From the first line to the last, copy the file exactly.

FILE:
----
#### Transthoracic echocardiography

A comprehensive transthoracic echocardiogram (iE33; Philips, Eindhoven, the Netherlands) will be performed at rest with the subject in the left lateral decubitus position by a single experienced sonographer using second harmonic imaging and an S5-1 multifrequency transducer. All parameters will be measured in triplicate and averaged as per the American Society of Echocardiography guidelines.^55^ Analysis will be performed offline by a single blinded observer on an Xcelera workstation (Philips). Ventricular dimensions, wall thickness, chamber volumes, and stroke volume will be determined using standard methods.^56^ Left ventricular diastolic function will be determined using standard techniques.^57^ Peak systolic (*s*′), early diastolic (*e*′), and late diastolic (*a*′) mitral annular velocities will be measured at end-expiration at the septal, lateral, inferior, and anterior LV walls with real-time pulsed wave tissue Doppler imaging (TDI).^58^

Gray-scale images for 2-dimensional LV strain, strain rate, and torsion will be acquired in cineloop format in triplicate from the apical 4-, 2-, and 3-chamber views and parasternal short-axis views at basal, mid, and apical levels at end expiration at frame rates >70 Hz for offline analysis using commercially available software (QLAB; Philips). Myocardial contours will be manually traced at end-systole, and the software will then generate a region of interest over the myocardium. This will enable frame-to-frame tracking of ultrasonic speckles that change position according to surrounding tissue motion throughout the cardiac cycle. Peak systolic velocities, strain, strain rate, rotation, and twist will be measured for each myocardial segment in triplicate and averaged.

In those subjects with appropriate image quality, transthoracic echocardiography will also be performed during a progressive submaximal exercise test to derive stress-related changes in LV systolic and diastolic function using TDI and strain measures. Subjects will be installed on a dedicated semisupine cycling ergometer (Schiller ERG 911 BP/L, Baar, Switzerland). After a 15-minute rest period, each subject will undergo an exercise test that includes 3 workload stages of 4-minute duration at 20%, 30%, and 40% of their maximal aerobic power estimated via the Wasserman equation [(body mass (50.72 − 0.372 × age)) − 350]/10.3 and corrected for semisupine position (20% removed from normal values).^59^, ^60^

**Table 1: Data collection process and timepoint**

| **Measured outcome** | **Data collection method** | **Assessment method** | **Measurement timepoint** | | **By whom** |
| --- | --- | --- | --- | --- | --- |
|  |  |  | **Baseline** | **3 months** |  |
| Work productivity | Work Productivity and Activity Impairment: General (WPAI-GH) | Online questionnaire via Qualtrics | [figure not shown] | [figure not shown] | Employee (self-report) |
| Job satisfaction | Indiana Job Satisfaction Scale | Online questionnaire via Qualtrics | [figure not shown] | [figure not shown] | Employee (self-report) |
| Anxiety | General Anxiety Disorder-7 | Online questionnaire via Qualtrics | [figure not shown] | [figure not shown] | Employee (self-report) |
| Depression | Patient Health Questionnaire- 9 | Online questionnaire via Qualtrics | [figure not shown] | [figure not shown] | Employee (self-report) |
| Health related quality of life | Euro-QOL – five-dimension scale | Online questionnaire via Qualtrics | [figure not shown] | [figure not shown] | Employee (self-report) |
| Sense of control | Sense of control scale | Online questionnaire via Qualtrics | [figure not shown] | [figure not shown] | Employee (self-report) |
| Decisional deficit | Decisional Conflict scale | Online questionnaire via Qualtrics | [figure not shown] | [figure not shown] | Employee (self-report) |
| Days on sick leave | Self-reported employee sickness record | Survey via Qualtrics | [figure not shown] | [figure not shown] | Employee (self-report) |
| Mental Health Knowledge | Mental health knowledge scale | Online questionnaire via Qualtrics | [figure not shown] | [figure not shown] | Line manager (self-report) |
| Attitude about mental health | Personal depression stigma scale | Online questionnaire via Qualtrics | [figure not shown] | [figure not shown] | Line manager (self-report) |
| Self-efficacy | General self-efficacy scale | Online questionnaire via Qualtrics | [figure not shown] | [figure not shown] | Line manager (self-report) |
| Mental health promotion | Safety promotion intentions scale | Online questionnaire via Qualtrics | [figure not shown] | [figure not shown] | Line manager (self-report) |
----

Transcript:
#### Transthoracic echocardiography

A comprehensive transthoracic echocardiogram (iE33; Philips, Eindhoven, the Netherlands) will be performed at rest with the subject in the left lateral decubitus position by a single experienced sonographer using second harmonic imaging and an S5-1 multifrequency transducer. All parameters will be measured in triplicate and averaged as per the American Society of Echocardiography guidelines.^55^ Analysis will be performed offline by a single blinded observer on an Xcelera workstation (Philips). Ventricular dimensions, wall thickness, chamber volumes, and stroke volume will be determined using standard methods.^56^ Left ventricular diastolic function will be determined using standard techniques.^57^ Peak systolic (*s*′), early diastolic (*e*′), and late diastolic (*a*′) mitral annular velocities will be measured at end-expiration at the septal, lateral, inferior, and anterior LV walls with real-time pulsed wave tissue Doppler imaging (TDI).^58^

Gray-scale images for 2-dimensional LV strain, strain rate, and torsion will be acquired in cineloop format in triplicate from the apical 4-, 2-, and 3-chamber views and parasternal short-axis views at basal, mid, and apical levels at end expiration at frame rates >70 Hz for offline analysis using commercially available software (QLAB; Philips). Myocardial contours will be manually traced at end-systole, and the software will then generate a region of interest over the myocardium. This will enable frame-to-frame tracking of ultrasonic speckles that change position according to surrounding tissue motion throughout the cardiac cycle. Peak systolic velocities, strain, strain rate, rotation, and twist will be measured for each myocardial segment in triplicate and averaged.

In those subjects with appropriate image quality, transthoracic echocardiography will also be performed during a progressive submaximal exercise test to derive stress-related changes in LV systolic and diastolic function using TDI and strain measures. Subjects will be installed on a dedicated semisupine cycling ergometer (Schiller ERG 911 BP/L, Baar, Switzerland). After a 15-minute rest period, each subject will undergo an exercise test that includes 3 workload stages of 4-minute duration at 20%, 30%, and 40% of their maximal aerobic power estimated via the Wasserman equation [(body mass (50.72 − 0.372 × age)) − 350]/10.3 and corrected for semisupine position (20% removed from normal values).^59^, ^60^

**Table 1: Data collection process and timepoint**

| **Measured outcome** | **Data collection method** | **Assessment method** | **Measurement timepoint** | | **By whom** |
| --- | --- | --- | --- | --- | --- |
|  |  |  | **Baseline** | **3 months** |  |
| Work productivity | Work Productivity and Activity Impairment: General (WPAI-GH) | Online questionnaire via Qualtrics | [figure not shown] | [figure not shown] | Employee (self-report) |
| Job satisfaction | Indiana Job Satisfaction Scale | Online questionnaire via Qualtrics | [figure not shown] | [figure not shown] | Employee (self-report) |
| Anxiety | General Anxiety Disorder-7 | Online questionnaire via Qualtrics | [figure not shown] | [figure not shown] | Employee (self-report) |
| Depression | Patient Health Questionnaire- 9 | Online questionnaire via Qualtrics | [figure not shown] | [figure not shown] | Employee (self-report) |
| Health related quality of life | Euro-QOL – five-dimension scale | Online questionnaire via Qualtrics | [figure not shown] | [figure not shown] | Employee (self-report) |
| Sense of control | Sense of control scale | Online questionnaire via Qualtrics | [figure not shown] | [figure not shown] | Employee (self-report) |
| Decisional deficit | Decisional Conflict scale | Online questionnaire via Qualtrics | [figure not shown] | [figure not shown] | Employee (self-report) |
| Days on sick leave | Self-reported employee sickness record | Survey via Qualtrics | [figure not shown] | [figure not shown] | Employee (self-report) |
| Mental Health Knowledge | Mental health knowledge scale | Online questionnaire via Qualtrics | [figure not shown] | [figure not shown] | Line manager (self-report) |
| Attitude about mental health | Personal depression stigma scale | Online questionnaire via Qualtrics | [figure not shown] | [figure not shown] | Line manager (self-report) |
| Self-efficacy | General self-efficacy scale | Online questionnaire via Qualtrics | [figure not shown] | [figure not shown] | Line manager (self-report) |
| Mental health promotion | Safety promotion intentions scale | Online questionnaire via Qualtrics | [figure not shown] | [figure not shown] | Line manager (self-report) |